Kids' Face Masks: 8 Ways to Help Kids Adjust - UnityPoint Health

8 Ways to Help Kids Adjust to Face Masks (Infographic)

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image of woman putting mask on child; Kids' Face Masks: 8 Ways to Help Kids Adjust

Are you battling with your child about wearing a face mask? Whether it’s putting on masks for school or another activity, it’s a good idea to start practicing ahead of time. Dr. Andrea White, pediatrician with UnityPoint Health, gives eight suggestions to help normalize kids’ face masks.

What Age of Kids Should Wear a Face Mask?

It’s important to remember younger children under the age of 2 shouldn’t wear a mask.

“It’s considered a strangulation and choking hazard for little ones. Besides that, any child can wear a mask and should be encouraged to do so in public places where social distancing (six feet apart) is not doable,” Dr. White says.

Talk to your doctor if your child has trouble breathing in a mask or is downright refusing to wear one. Your care team is also available to help if your child has developmental delays that may interfere with mask wearing. They can always help you figure out what’s right for your individual situation.

Why Do Face Masks Help Reduce the Spread of COVID-19?

Face masks act as a barrier – helping prevent your respiratory droplets from releasing into the air from your mouth and nose. When you, and those around you, wear a mask, it can significantly reduce the number of those droplets released into the air, helping prevent the spread of COVID-19.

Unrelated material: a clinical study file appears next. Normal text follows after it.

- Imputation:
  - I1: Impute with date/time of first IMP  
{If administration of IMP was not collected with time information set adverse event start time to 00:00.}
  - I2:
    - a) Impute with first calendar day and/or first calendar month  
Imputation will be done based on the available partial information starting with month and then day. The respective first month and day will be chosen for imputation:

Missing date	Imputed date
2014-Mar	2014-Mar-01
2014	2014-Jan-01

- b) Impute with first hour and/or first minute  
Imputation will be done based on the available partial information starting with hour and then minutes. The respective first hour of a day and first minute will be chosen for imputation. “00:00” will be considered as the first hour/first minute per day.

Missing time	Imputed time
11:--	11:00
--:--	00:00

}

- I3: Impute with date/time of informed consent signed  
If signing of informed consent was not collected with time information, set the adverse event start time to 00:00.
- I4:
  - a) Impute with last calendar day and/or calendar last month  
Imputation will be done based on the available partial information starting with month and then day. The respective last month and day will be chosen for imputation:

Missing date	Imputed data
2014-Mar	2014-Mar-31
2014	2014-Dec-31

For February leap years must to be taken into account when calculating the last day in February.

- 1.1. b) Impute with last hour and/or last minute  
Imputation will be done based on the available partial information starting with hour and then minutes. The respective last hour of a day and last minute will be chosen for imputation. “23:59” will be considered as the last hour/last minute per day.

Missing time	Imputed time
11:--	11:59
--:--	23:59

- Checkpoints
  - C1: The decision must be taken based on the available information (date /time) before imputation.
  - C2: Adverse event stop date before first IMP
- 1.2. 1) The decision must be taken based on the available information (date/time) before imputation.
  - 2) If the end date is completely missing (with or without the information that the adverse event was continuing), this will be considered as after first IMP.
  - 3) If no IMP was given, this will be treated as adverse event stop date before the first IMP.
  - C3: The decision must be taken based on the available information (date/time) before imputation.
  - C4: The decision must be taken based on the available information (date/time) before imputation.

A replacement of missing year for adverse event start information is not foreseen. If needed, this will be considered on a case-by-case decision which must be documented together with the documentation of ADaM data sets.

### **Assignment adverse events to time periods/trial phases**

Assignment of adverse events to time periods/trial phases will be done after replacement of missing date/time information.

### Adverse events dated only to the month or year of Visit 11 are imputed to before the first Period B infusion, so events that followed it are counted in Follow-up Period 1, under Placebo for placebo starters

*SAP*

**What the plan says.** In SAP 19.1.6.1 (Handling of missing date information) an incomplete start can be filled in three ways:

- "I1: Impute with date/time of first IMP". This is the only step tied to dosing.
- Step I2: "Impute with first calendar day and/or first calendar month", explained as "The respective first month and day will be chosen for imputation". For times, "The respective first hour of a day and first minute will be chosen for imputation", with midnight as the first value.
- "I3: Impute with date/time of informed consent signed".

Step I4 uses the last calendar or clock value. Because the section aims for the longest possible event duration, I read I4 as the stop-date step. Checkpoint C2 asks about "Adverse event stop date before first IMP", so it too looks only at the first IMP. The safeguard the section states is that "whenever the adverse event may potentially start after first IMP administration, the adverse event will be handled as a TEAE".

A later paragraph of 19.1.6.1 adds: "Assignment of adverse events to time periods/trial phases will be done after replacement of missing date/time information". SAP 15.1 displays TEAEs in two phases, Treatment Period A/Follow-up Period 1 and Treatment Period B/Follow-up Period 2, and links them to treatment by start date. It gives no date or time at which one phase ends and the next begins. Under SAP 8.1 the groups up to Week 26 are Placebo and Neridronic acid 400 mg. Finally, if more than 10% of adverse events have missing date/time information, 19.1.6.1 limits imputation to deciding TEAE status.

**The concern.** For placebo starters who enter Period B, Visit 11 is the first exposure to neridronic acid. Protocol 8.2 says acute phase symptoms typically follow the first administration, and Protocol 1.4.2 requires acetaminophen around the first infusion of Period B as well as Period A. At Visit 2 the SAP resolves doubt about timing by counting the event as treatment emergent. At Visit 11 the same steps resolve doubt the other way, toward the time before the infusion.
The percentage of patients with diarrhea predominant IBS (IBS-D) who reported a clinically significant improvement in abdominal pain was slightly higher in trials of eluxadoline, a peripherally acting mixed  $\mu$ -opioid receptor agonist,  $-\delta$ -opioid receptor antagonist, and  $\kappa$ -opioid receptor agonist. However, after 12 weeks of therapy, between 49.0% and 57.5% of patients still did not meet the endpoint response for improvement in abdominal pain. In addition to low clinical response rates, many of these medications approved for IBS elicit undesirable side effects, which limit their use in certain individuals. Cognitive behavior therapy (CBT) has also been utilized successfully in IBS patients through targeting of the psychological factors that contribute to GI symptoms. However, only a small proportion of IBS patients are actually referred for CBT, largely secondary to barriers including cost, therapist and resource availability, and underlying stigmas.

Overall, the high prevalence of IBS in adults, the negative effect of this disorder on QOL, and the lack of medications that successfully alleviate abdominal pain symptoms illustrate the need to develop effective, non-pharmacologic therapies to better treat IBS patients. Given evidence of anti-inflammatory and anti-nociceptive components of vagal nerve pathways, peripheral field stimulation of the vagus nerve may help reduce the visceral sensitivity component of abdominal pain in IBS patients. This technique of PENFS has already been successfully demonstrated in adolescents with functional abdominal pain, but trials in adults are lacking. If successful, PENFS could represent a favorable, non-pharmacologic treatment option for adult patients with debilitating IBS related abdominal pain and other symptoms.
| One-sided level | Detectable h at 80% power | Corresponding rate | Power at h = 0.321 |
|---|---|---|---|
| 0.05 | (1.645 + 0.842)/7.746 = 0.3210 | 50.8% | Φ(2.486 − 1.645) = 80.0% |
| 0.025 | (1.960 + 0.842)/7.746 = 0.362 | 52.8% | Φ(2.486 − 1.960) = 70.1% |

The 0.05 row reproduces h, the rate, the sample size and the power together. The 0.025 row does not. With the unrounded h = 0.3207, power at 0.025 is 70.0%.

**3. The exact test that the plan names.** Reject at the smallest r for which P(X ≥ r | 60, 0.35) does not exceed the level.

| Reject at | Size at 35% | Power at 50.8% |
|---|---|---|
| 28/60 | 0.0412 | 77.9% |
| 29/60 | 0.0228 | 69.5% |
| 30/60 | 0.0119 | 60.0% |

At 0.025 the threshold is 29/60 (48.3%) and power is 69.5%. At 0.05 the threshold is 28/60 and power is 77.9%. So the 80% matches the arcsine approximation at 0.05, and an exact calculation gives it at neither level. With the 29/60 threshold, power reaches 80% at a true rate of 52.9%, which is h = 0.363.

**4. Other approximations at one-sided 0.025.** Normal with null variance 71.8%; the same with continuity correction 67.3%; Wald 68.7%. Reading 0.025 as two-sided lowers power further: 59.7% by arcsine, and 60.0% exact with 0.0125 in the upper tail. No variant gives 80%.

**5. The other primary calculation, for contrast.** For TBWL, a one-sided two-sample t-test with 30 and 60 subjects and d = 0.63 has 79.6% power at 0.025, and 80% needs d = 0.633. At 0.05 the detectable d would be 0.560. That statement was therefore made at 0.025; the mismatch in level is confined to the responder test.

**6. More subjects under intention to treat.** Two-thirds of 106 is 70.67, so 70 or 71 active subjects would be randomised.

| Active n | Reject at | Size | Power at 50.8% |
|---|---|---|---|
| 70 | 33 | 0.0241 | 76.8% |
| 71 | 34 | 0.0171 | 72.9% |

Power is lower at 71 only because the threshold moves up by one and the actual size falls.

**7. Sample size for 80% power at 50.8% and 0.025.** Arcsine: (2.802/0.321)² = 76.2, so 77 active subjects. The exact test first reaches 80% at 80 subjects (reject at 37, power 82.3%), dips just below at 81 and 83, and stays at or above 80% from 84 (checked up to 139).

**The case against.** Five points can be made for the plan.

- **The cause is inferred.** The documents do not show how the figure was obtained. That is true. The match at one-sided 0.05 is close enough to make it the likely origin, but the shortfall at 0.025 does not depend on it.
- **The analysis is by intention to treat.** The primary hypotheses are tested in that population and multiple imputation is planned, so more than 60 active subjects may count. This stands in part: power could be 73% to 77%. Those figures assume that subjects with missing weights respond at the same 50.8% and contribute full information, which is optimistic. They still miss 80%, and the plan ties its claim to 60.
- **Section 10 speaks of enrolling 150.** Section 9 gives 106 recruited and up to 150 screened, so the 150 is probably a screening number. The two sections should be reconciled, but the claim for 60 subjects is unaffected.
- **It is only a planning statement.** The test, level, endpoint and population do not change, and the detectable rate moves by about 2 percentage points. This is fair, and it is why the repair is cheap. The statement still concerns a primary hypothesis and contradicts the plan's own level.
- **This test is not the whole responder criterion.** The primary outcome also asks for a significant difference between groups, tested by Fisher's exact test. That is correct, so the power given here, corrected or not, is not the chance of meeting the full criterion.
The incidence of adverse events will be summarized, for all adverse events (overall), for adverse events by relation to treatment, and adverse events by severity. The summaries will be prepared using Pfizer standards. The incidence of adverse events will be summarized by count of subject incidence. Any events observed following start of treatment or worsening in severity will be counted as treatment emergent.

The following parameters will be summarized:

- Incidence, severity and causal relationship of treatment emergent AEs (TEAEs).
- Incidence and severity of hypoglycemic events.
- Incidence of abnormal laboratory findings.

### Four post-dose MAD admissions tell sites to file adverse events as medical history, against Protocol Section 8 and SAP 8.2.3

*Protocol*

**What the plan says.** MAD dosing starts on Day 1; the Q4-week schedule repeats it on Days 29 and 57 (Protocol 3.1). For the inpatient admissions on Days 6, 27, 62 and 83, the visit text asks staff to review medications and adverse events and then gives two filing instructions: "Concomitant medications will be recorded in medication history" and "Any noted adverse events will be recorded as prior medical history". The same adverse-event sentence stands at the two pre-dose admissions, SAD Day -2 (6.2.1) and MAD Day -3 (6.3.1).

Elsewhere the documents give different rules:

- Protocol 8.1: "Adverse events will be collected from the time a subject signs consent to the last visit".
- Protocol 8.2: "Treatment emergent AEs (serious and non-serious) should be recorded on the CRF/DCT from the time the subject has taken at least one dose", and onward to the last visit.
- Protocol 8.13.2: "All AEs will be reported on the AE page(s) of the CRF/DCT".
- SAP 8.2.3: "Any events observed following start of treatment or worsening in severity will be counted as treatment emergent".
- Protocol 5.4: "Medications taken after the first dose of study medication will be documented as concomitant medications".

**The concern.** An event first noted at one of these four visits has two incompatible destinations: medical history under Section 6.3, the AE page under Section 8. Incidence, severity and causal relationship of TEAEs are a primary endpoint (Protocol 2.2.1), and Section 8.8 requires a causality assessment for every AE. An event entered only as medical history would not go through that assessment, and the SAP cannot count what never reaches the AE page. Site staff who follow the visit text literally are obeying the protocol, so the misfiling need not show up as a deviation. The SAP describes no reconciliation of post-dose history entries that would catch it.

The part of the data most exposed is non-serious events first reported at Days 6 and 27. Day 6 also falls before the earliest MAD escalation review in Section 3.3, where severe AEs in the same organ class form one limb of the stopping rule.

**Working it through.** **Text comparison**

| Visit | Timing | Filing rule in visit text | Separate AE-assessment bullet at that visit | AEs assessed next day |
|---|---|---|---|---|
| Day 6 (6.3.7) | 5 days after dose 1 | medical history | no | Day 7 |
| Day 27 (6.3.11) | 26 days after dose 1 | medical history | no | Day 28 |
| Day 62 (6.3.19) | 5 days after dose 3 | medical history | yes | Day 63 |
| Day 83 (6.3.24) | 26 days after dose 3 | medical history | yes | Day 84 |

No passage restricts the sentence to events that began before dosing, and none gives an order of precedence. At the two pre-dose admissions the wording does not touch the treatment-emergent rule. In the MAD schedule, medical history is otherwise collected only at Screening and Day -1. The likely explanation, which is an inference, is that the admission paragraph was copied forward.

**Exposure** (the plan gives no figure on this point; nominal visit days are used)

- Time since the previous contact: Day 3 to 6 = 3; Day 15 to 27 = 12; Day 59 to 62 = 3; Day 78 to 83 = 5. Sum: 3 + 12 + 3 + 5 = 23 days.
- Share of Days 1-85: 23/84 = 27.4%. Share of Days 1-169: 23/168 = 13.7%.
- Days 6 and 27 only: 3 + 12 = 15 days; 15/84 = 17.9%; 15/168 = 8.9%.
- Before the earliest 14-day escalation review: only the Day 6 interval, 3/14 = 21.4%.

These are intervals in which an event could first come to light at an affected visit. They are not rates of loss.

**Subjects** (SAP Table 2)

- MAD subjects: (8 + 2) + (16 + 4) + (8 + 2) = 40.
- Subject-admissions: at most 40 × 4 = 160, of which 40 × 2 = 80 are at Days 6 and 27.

When it comes to mask wearing in public, you should especially wear one if you’re feeling sick. But, in general, it’s a good idea for everyone – adults and kids – to wear one. According to the Centers for Disease Control and Prevention (CDC), a significant portion of people with COVID-19 are asymptomatic (lack symptoms) and can transmit the virus to others before ever showing symptoms – like cough, fever or shortness of breath. 

How Should Children’s Face Masks Fit?

“A properly fitting mask should cover the nose and mouth, fit snugly below the chin and fall against the sides of the face without too much gaping. Parents/caregivers can tie a knot in the ear loops, purchase a mask with adjustable ear loops or use a mask that ties behind the head to get the best fit,” Dr. White says.

If you have questions about how your child’s face mask fits, don’t hesitate to ask your child’s care team. It’s a great idea to do this during back-to-school physicals, if you haven’t completed those yet. Or, send a secure message with a photo through the MyUnityPoint patient portal.

8 Ways to Help Your Child Adjust to Wearing a Face Mask

“We need to normalize mask wearing – just like we do with other good habits. If we are consistent with our messages, kids will start to understand. This is true for all age groups – even the very youngest of kids. For example, my daughter was not a big fan of pants when she was 2 years old, but we got over that hurdle with persistent messaging,” Dr. White says.

Here are eight ways Dr. White says you can help your child adjust to wearing a face mask: